Autumn in and Around Braunton

Autumn leaf

– Luke Thomas;

The shortening days and the falling of the leaves are a sure sign that autumn will soon be upon us. Autumn forshadows the coming of winter, and this has an impact on the behaviour of many of the plants and animals in the area.

Nature in and around Braunton this autumn

You’ll notice a suite of new sights with the coming of Autumn. Oaks, for example, will begin to shed their acrons in the autumn. Acorns are actually a type of nut and contain the seeds of the oak tree. They are a hugely important source food for many animals at this time of year, such as squirrels and jays. These species build up caches of food in the autumn to see them through the winter when food is more scarce. This behaviour also helps the oaks to disperse, as the squirrels and jays won’t use all the acorns they have stored in their various caches, allowing them to develop into new oak trees.

A Grey Squirrel with an acorn in it’s mouth – Martin Batt

Squirrels and jays aren’t the only animals preparing for winter. At this time of year, hedgehogs ramp up thier feeding efforts as they prepare to into hibernation. Hedgehogs hibernate from the end of December/start of January until March, and rely on stores of fat to provide them with energy during this time – hence their increased feeding activity in the autumn. Hedgehogs are active throughout the summer months, but as the nights draw in you’re more likely to see these nocturnal creatures in the autumn.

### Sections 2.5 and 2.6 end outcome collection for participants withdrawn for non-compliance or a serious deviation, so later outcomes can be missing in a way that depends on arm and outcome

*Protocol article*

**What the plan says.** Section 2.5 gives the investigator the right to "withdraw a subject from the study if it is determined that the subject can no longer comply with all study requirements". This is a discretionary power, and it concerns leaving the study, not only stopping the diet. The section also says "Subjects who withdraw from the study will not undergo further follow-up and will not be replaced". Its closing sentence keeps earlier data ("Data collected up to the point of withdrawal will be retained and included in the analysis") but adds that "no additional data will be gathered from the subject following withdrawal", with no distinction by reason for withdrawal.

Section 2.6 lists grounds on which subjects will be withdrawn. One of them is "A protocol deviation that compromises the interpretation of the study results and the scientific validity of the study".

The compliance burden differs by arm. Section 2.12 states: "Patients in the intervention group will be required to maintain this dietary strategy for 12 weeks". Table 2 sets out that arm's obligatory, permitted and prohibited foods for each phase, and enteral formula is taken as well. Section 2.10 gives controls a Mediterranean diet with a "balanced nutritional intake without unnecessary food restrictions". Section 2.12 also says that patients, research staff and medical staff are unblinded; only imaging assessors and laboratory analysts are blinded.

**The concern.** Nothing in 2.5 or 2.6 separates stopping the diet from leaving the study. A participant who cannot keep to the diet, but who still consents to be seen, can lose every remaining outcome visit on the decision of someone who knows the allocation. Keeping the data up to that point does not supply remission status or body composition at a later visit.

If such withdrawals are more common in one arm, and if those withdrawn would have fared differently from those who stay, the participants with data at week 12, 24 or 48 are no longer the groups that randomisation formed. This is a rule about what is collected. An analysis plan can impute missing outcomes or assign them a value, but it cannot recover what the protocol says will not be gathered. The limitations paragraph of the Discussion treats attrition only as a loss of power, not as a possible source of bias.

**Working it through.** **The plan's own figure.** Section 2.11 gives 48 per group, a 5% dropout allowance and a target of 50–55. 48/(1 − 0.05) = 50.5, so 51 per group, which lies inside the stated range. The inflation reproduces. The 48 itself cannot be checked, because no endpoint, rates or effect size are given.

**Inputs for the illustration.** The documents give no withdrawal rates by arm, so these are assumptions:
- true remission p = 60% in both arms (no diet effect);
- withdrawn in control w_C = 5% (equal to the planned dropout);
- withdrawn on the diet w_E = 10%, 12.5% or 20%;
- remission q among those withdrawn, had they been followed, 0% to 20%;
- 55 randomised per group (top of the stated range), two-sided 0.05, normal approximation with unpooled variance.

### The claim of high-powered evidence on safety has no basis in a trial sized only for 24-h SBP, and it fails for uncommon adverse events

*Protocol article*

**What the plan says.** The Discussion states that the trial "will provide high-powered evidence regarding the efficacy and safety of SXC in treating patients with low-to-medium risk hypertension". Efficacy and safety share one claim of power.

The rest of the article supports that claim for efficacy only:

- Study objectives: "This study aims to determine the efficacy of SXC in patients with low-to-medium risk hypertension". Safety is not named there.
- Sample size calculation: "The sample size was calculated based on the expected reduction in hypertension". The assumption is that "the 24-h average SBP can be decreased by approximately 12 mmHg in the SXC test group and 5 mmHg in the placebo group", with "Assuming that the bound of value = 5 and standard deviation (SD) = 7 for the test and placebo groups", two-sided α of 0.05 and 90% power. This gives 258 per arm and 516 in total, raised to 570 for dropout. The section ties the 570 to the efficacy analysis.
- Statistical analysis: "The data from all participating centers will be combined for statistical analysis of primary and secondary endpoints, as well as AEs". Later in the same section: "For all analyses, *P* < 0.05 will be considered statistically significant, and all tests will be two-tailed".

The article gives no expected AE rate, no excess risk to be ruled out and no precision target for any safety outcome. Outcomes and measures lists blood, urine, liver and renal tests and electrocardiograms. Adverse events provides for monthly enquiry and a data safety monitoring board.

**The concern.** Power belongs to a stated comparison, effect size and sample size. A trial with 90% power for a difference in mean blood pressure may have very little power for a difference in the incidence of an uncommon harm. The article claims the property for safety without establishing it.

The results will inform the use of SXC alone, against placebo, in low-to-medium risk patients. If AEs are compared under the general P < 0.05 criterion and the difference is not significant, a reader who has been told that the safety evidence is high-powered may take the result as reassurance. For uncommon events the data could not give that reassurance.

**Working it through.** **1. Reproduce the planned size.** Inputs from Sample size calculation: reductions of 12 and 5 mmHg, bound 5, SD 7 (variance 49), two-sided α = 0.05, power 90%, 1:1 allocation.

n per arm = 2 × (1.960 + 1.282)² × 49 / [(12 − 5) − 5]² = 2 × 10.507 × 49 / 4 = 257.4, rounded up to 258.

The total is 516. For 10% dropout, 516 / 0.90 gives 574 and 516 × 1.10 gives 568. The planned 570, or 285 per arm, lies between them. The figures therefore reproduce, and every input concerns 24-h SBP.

As well as animals, Autumn is also a great time to see fungi. Many species will produce their fruiting bodies at this time of year as they prefer the cooler and damper conditions. The fruiting bodies most famously take the form of mushrooms, but some species appear as other structures. Fungi, which normally resides beneath the soil, grow these structures to disperse their spores which will develop into a new fungus. You’re most likely to see fungi in woodlands such as Chapel Wood, where you can find iconic species like fly agaric toadstools.

A fly agaric toadstool

Yellow stagshorn fungus at Wistlandpound

Things to do in and around Braunton this autumn

As at other times of the year, there are plenty of events to get involved with at the Braunton Countryside Centre this autumn. We’ll be hosting a series of talks on a range of interesting subjects. Along with our talk series, we’ll continue to host some guided walks. If you want to know more about what we have going on this autumn, please see our events calender.

Autumn offers great birdwatching opportunities, as many species migrate back to the UK at this time. If you make a trip to Horsey Island at this time of year, you might see golden plover and dunlin among others. Another great local birdwatching spot is Velator pond, where you can spot a range of species – migrants and residents alike.

Golden plover at Horsey Island – Martin Batt

A male and female shoveler at Velator pond – Martin Batt

The Braunton Contemporary Craft Market will continue on Wednesday’s throughout the autumn until Christmas. With a variety of different crafts, the market provides a great opportunity to support local creators!

Whatever you decide to do, we hope you have a amazing autumn!

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